End Racial Profiling of Asian American Scientists and Academics

Updated Jun 2, 2016

When Joyce Xi attends her commencement at Yale this week, she will join not just the ranks of educated men and women, but a very distinctive subset.

She will be an Asian American who now knows exactly what it’s like to undergo the extreme xenophobia of her own country.

But only as an associate.

She was just collateral damage, the unintended target, in her family’s ordeal.

The main focus was her father, Dr. Xiaoxing Xi, former head of the physics department at Temple University. Under the Foreign Intelligence Surveillance Act of 1978, aka the FISA Act, the law reserved to deal with the nation’s most significant terror and security threats, the U.S. government went after Dr. Xi with a vengeance.

If you saw Dr. Xi on 60 Minutes recently, then you saw him re-enact what happened May 21, 2015, when the FBI came pounding on the door of his suburban Philadelphia home.

Armed to the hilt, the agents cuffed and arrested Xi as his family watched in “disbelief.”

Surely it was a mistake, right?

But it wasn’t; the government was for real.

At least for five months or so. During that time, Dr. Xi, a naturalized American citizen, was portrayed in the media as one who was alleged to have traded secrets to China. Only after tens of thousands of dollars in legal fees was Xi able to get the government to understand the federal grants required talking to scientists in China.  And that the “secrets” he shared weren’t secrets at all. Indeed, what the government had alleged, the sharing of the technology behind something called the “Pocket Heater,” was never shared with anyone in China.

But racial profiling of Chinese scientists is not a new thing.

And so in September, Dr. Xi joined the list of Chinese American scientists and academics who have been officially racially profiled and publicly humiliated as alleged spies, only to have all charges dropped when it’s discovered they weren’t really spies at all.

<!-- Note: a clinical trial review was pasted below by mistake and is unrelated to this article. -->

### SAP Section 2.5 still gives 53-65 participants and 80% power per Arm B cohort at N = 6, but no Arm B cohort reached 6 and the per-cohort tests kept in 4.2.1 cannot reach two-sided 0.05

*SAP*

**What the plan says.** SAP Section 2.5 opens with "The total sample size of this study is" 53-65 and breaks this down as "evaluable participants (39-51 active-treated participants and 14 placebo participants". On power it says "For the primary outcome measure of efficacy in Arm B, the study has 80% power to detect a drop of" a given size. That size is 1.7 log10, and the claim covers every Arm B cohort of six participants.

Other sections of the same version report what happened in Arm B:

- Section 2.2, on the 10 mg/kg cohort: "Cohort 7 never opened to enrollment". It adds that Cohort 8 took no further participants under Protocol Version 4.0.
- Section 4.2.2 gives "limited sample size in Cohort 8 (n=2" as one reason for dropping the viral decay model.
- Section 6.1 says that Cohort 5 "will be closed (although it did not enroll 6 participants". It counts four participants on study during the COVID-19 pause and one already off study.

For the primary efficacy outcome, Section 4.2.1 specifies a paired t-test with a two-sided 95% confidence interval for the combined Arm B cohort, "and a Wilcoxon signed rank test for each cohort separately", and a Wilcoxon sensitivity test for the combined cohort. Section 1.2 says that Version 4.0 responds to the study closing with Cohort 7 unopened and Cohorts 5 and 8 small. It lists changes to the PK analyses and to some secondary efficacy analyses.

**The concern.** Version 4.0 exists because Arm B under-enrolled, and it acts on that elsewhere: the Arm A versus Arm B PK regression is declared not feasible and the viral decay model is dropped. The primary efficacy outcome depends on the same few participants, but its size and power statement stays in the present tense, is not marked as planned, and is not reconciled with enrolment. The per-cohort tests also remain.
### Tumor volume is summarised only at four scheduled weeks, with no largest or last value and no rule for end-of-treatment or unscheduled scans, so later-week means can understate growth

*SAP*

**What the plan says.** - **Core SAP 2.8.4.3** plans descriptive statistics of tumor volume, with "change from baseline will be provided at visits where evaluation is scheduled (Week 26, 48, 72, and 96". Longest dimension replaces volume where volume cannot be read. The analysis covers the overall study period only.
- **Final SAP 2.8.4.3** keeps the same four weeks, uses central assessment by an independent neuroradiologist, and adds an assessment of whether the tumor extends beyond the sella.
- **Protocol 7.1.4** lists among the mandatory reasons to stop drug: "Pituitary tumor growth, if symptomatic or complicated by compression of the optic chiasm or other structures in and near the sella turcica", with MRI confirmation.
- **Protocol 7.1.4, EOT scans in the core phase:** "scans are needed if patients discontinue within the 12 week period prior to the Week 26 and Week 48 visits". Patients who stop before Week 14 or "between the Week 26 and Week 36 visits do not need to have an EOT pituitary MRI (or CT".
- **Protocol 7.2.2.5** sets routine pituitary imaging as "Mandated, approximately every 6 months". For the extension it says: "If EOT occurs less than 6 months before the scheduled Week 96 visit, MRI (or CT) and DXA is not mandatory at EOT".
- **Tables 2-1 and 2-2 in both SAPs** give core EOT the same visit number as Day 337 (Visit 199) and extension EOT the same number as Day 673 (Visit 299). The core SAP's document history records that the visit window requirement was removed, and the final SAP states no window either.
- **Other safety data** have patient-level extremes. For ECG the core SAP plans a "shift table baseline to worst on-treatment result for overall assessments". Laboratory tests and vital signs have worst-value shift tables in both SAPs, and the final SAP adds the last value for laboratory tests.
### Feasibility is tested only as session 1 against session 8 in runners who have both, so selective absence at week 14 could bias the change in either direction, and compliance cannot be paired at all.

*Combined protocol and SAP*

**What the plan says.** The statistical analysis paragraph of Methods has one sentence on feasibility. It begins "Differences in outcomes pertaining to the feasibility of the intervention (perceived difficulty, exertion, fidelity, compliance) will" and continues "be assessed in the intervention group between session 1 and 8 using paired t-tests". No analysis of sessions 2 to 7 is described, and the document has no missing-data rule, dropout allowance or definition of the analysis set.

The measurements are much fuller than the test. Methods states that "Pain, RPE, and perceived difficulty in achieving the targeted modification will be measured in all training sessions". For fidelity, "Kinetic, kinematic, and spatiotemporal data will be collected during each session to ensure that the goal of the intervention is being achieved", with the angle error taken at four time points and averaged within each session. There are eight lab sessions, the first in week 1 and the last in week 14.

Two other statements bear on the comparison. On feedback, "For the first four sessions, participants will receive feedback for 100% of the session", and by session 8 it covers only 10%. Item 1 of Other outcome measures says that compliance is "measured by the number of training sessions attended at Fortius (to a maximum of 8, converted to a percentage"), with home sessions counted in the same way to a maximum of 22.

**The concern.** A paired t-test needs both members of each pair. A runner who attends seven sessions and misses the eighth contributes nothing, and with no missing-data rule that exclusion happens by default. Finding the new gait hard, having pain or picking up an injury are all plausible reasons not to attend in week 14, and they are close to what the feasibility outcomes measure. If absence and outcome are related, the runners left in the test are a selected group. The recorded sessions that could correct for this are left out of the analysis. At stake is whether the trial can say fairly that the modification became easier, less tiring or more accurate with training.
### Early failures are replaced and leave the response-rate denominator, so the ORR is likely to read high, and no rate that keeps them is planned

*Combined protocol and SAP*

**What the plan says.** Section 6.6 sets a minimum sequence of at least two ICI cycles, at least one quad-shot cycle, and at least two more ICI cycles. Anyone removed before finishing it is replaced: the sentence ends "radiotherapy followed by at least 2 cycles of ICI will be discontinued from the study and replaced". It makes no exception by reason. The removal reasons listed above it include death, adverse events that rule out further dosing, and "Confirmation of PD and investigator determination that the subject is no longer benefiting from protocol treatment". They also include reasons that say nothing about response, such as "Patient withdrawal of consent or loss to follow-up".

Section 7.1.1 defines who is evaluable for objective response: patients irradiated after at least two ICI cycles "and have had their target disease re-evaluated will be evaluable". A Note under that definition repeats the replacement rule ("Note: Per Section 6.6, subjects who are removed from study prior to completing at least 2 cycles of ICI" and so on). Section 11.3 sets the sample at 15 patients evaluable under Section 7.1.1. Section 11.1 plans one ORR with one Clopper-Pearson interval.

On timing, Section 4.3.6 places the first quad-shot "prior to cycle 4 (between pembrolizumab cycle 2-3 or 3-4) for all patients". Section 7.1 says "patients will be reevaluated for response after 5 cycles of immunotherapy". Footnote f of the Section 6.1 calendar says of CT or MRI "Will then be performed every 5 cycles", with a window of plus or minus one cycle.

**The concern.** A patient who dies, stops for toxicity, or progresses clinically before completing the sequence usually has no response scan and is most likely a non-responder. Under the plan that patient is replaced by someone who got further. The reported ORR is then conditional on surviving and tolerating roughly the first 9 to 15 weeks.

Lost civil liberties aren’t easily restored. Especially after the damage that gets done in the interim.

Joyce Xi knows as Dr. Xi’s daughter. Even after the dropping of charges, the last year has been a living hell.

“This is something that has shaken our whole family and my dad should not have been prosecuted to begin with,” Joyce Xi told me in a phone conversation recently.

“That we’ll carry with us forever,” she added. “It’s not just going to go away. And we hope this never has to happen to anybody ever again.”

Xi took some time off school to work with the Asian Law Caucus in San Francisco, where she helped shape a new petition drive that’s calling for an independent investigation on how these cases are brought forward.
She’s also calling for a public apology to her family and to other scientists who have been unfairly profiled.

As a self-described “Asian scientist,” she has a hard time understanding how the government got to the point where they could accuse her father.

“It was entirely clear my dad did not do what they said,” Joyce Xi told me. “We had to be dragged through this entire process despite the fact my dad never did anything. And that was a scientific fact. That was pretty disconcerting.”

But the case has given her a different perspective on what she’d like to do with her life after college.

“I intend on standing up against these kinds of injustices in the future,” Joyce Xi said. “Racial profiling is not something isolated to Chinese Americans, either. It’s affecting other communities. … I will probably continue to speak out, fight the fight to make sure this sentiment doesn’t drive law enforcement.”

Joyce Xi’s graduation will hopefully be a life-changing moment that will help her entire family forget the last year.

But her launch of the petition drive is like a gift to her father, a reminder that civil liberties count in a just and diverse America.

Emil Guillermo is an award-winning journalist and commentator. He writes on race, politics and society at http://www.aaldef.org/blog.